Spear Wilderman attorneys recently led the successful fight against Mayor Michael Nutter's attempt to derail the collective bargaining rights of public sector employees throughout Pennsylvania.  Our client, AFSCME District Council 33, has been in contract negotiations with the City of Philadelphia since the last agreement expired on June 30, 2009.  The more than 10,000 workers DC33 represents have gone without a raise in wages or benefits for more than six years -- since July 2007!  They have nevertheless continued to work, serving the citizens of Philadelphia each and every day without fail, holding fast in resisting the City's demands to reduce hard-earned pension, welfare and other benefits.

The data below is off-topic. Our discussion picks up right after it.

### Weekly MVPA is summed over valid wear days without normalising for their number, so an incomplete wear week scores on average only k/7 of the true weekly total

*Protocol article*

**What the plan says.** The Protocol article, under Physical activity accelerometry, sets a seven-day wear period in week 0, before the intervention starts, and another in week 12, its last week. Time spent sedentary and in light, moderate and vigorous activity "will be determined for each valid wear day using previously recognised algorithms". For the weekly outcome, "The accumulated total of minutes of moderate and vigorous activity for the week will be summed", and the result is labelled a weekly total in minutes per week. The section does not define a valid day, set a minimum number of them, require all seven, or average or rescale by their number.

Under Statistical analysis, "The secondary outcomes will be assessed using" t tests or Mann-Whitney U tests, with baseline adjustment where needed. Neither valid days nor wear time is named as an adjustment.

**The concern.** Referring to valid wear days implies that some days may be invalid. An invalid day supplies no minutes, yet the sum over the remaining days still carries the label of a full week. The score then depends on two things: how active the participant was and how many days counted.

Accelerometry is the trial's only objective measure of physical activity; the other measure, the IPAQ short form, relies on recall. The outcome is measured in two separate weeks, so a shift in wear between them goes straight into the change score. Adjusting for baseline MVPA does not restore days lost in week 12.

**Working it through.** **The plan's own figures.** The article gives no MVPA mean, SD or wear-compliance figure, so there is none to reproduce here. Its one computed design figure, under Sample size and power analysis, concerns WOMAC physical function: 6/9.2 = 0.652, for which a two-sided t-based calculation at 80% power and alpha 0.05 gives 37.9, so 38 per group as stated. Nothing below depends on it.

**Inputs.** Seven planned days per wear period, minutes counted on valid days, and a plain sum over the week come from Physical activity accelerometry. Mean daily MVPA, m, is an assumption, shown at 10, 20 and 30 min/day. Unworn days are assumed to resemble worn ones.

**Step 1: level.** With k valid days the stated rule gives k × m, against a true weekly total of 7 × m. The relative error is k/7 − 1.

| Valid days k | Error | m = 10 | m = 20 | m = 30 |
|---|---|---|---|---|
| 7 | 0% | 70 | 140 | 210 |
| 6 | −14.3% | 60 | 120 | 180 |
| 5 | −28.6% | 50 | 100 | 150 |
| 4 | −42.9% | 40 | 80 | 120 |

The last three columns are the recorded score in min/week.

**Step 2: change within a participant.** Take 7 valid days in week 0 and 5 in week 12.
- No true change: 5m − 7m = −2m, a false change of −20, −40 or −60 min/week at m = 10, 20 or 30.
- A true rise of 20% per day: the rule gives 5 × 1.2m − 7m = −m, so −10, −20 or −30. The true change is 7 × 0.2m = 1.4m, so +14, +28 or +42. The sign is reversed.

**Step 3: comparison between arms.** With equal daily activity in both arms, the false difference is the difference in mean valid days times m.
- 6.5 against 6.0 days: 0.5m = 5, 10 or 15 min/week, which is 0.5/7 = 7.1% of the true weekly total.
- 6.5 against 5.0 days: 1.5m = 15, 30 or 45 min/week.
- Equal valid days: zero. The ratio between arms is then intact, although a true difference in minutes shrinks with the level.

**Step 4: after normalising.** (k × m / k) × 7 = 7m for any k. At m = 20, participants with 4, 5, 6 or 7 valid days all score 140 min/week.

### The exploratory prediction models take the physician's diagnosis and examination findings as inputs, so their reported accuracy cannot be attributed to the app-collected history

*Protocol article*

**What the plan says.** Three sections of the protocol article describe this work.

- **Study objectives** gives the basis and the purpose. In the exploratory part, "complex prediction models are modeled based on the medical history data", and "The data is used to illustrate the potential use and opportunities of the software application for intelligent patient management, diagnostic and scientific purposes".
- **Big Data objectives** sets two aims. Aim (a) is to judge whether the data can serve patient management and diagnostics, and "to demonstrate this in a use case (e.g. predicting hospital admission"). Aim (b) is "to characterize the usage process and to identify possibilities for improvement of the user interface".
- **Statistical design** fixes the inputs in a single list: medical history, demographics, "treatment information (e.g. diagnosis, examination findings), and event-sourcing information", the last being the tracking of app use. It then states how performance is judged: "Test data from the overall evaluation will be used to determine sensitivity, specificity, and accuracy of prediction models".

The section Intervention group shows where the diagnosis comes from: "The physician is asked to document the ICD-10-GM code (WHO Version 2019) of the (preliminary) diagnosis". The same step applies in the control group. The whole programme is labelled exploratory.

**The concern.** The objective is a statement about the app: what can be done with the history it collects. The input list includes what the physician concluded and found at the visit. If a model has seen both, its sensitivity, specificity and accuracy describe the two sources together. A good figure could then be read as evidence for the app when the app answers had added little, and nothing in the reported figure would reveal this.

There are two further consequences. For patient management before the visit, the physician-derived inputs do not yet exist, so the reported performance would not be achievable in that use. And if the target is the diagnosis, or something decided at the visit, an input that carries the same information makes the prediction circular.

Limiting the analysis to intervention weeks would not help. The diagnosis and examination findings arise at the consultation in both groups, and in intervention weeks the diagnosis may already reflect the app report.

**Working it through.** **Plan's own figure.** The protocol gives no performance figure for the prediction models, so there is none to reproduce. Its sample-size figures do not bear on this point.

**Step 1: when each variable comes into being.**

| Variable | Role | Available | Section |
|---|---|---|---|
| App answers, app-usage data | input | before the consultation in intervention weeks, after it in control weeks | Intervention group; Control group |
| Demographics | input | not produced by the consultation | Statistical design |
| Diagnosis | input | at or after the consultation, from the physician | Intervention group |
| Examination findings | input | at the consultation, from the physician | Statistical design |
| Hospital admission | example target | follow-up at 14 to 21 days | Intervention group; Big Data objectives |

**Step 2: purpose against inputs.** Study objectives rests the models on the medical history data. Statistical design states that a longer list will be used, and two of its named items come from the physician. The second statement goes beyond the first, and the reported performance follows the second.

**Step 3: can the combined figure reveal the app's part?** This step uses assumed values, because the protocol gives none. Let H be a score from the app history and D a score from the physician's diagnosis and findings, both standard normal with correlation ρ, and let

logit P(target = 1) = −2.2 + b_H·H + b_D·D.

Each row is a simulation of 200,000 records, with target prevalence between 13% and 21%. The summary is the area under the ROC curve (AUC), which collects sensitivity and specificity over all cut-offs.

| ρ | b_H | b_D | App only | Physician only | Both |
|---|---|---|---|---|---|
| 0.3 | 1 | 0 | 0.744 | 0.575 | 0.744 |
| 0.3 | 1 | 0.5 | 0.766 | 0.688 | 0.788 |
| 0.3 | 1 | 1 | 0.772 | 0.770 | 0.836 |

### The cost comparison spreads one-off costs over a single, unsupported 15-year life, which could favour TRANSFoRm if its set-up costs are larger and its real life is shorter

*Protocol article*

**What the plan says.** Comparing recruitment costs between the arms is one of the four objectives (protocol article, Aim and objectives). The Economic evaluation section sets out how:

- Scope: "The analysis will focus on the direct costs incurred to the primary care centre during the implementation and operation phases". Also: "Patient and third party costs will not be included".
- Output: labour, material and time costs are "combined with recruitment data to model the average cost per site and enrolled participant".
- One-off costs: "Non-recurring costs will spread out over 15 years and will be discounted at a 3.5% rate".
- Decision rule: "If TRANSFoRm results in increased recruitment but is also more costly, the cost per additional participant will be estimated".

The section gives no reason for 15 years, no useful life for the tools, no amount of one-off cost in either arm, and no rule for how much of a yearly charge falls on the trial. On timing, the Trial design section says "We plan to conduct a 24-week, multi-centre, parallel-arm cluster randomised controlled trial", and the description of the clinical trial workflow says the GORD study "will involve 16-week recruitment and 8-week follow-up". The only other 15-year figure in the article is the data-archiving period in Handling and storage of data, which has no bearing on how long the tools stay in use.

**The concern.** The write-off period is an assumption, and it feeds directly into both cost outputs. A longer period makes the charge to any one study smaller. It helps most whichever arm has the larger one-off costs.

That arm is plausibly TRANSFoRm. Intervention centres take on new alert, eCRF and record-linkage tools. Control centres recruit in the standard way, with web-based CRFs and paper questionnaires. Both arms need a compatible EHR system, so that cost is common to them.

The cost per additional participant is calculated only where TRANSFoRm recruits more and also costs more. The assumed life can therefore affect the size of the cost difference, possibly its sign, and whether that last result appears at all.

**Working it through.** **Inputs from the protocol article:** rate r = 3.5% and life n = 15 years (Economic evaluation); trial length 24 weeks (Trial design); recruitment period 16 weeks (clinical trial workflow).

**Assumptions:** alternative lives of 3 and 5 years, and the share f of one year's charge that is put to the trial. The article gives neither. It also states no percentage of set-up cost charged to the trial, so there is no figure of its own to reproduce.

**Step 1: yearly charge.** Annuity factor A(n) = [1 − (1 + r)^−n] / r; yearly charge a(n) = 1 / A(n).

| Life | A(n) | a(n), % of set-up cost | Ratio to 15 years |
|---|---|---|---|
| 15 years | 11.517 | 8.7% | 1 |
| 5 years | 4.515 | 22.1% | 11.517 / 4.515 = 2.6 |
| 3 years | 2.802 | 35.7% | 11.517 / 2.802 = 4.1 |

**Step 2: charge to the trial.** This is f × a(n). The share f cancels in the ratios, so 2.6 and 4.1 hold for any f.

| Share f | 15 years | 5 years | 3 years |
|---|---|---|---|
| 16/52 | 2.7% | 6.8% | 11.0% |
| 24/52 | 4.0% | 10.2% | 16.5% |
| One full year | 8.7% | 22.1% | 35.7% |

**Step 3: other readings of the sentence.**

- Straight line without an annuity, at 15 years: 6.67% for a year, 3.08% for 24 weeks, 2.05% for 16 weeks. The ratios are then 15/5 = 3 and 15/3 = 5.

While the City workers' determination has been an inspiration to workers throughout the State, Mayor Nutter embarked on a strategy, early this year, to unilaterally impose his own  version of what is fair and right -- by seeking to overturn Pennsylvania State law outlawing such tactics that has been in place for decades.  Unlike in the private sector, Pennsylvania law forbids public employers from unilaterally imposing their negotiating position on their workers.  Reversing that principle would create havoc in labor-management relations throughout Pennsylvania.  Realizing such a destructive strike at the collective bargaining process could bear fruit only at the highest levels of state government, Mayor Nutter -- taking a page straight from the book of Scott Walker and other tea partyers bent on destroying the labor movement --  petitioned the Pennsylvania Supreme Court on February 5 to assume extraordinary jurisdiction over this question, and to grant the City permission to end the bargaining process by implementing its "final offer."